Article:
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Clarence residents debate upcoming school budget re-vote

Chris Caya/WBFO News

The acrimony over Clarence's defeated school budget continued Monday night during a meeting at Clarence High School to talk about the vote next Tuesday on a new and reduced spending plan. The school board hearing on the proposed budget was noisy and raucous, although the crowd was much smaller than during earlier sessions over spending for the district. Both opponents and supporters made their voices heard.

Voters have already turned down a budget which called for a nearly ten percent hike in property taxes, although the actual spending increase was about one percent. The latest plan calls for a tax increase around 3.5 percent. That reflects a spending cut of $2.5 million from the rejected plan.

The new budget plan slashes much of the district's modified and freshman sports programs and eliminates 53 positions. If voters reject the revised budget, a contingency plan would be enacted, one that would cut another $1.5 million in spending.

School Board President Michael Lex says the cuts threaten the high quality education offered in Clarence.

"The Clarence District stands on the brink of educational insolvency. A defeat of this budget will undo a long-held tradition of academic excellent in this community and precipitate a powerful shift toward mediocrity," Lex says.

Lisa Thrun from Citizens for Sustainable Schools says there have to be more concessions from teachers and administrators.

"It's a conversation that's constantly about the past. We have to go toward the future and we're looking for those solutions. We've got people looking over the school budget and when I asked for a line item. When I did a FOIL request, I did not get a line item. It didn't even have revenues on it. So, that sent up a lot of flags of concern. If they aren't doing that how are they are making the right decisions for children," Thrun says.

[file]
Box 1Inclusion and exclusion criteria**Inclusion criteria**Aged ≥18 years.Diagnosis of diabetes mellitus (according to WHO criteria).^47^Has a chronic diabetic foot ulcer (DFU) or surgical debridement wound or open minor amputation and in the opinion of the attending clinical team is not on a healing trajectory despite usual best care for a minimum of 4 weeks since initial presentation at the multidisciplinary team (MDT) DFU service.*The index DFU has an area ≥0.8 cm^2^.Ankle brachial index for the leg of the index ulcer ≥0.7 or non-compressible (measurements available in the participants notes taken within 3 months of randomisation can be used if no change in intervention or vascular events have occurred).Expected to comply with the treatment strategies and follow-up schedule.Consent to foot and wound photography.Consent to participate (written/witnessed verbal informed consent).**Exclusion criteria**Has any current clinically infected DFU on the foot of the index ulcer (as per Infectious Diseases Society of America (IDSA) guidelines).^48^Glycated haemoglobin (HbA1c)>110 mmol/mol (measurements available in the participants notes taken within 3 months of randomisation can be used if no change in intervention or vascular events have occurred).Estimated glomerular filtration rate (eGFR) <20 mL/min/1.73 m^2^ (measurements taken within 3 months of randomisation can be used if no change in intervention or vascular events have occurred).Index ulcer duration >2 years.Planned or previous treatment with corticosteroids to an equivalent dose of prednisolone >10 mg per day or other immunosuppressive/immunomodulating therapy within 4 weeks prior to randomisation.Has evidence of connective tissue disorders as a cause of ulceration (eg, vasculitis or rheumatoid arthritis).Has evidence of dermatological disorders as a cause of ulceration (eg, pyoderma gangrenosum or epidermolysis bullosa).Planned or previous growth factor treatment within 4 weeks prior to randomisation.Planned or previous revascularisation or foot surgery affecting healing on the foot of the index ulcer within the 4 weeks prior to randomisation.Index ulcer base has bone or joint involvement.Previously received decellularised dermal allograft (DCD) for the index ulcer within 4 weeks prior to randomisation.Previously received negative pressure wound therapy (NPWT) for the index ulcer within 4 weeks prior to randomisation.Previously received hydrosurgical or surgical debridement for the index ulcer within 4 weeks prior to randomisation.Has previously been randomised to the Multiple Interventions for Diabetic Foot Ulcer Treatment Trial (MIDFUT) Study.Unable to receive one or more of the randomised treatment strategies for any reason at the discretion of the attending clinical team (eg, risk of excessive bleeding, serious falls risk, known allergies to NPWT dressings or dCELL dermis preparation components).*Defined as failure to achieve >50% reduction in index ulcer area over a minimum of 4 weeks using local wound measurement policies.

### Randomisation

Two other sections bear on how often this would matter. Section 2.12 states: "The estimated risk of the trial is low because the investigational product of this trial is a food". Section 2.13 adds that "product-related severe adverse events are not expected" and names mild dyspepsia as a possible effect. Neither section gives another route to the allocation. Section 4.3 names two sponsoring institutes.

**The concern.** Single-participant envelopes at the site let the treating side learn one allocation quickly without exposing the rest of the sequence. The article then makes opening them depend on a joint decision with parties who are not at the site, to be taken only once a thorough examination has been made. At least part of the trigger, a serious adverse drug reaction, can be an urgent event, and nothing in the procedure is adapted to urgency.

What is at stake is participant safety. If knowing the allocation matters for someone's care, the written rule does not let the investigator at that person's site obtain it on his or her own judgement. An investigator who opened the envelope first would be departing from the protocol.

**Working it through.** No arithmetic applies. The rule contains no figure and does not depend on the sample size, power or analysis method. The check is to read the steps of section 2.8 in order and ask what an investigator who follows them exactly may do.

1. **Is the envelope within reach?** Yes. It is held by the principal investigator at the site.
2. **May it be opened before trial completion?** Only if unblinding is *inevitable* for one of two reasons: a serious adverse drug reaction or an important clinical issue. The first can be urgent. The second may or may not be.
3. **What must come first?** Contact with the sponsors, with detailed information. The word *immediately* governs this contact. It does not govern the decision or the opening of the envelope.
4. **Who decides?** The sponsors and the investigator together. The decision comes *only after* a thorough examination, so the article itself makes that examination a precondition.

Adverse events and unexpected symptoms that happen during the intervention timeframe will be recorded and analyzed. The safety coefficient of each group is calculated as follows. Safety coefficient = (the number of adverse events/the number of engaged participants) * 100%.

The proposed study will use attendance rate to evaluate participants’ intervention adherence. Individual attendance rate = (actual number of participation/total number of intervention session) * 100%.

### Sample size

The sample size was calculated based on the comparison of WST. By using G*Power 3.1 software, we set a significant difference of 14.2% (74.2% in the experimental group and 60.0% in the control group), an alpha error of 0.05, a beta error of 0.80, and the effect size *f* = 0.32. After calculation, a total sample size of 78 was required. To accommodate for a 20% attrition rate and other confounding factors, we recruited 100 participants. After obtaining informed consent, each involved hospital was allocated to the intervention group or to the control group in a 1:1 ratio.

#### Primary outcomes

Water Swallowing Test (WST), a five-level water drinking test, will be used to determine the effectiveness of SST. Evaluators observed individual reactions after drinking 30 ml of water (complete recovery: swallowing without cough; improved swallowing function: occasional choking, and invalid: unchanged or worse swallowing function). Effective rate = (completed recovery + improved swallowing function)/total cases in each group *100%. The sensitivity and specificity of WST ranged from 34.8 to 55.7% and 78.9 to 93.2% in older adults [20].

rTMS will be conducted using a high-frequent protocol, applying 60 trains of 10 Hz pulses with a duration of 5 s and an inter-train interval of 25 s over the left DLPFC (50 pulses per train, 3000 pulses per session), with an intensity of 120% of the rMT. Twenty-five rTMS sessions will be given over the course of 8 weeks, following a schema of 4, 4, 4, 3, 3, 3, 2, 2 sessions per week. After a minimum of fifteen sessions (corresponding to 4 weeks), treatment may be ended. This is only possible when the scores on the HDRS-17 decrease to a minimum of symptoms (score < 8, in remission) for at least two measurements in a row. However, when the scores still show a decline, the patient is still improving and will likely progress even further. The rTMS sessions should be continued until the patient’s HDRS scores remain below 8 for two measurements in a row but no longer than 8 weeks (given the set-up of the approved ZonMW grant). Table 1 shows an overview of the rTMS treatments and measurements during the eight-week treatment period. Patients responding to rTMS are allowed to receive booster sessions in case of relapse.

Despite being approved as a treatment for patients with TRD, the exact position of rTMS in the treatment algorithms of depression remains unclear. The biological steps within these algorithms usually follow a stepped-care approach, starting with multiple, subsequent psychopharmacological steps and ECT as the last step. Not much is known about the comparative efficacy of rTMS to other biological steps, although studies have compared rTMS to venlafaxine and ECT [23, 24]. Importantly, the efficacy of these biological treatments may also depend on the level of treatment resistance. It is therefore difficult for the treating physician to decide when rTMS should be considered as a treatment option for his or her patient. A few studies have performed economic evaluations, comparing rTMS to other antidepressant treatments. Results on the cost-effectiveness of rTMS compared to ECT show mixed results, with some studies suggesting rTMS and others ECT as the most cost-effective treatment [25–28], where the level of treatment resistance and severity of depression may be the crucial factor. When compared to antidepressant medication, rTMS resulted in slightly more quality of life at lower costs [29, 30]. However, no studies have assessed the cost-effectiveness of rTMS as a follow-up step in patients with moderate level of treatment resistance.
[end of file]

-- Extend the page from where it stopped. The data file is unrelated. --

The original budget proposal called for nearly $2 million in spending cuts and more than two-dozen staff cuts. While there is a vocal group calling for the cuts, there are others who say the continuing cuts will damage or destroy the quality education it provides at a low cost by local standards.

"There is no spending crisis. Taxes are very low, spending is very low. And in spite of very low spending, Clarence annually returns a school district rated in the top two," says Chris Kausner, who has three children in district schools.

"We ought to be giving these people a parade, not jamming pay cuts and concessions down their throat and saying 'You're not doing enough to earn your money.'"

Mike Desmond is one of Western New York’s most experienced reporters, having spent nearly a half-century covering the region for newspapers, television stations and public radio. He has been with WBFO and its predecessor, WNED-AM, since 1988. As a reporter for WBFO, he has covered literally thousands of stories involving education, science, business, the environment and many other issues. Mike has been a long-time theater reviewer for a variety of publications and was formerly a part-time reporter for The New York Times.
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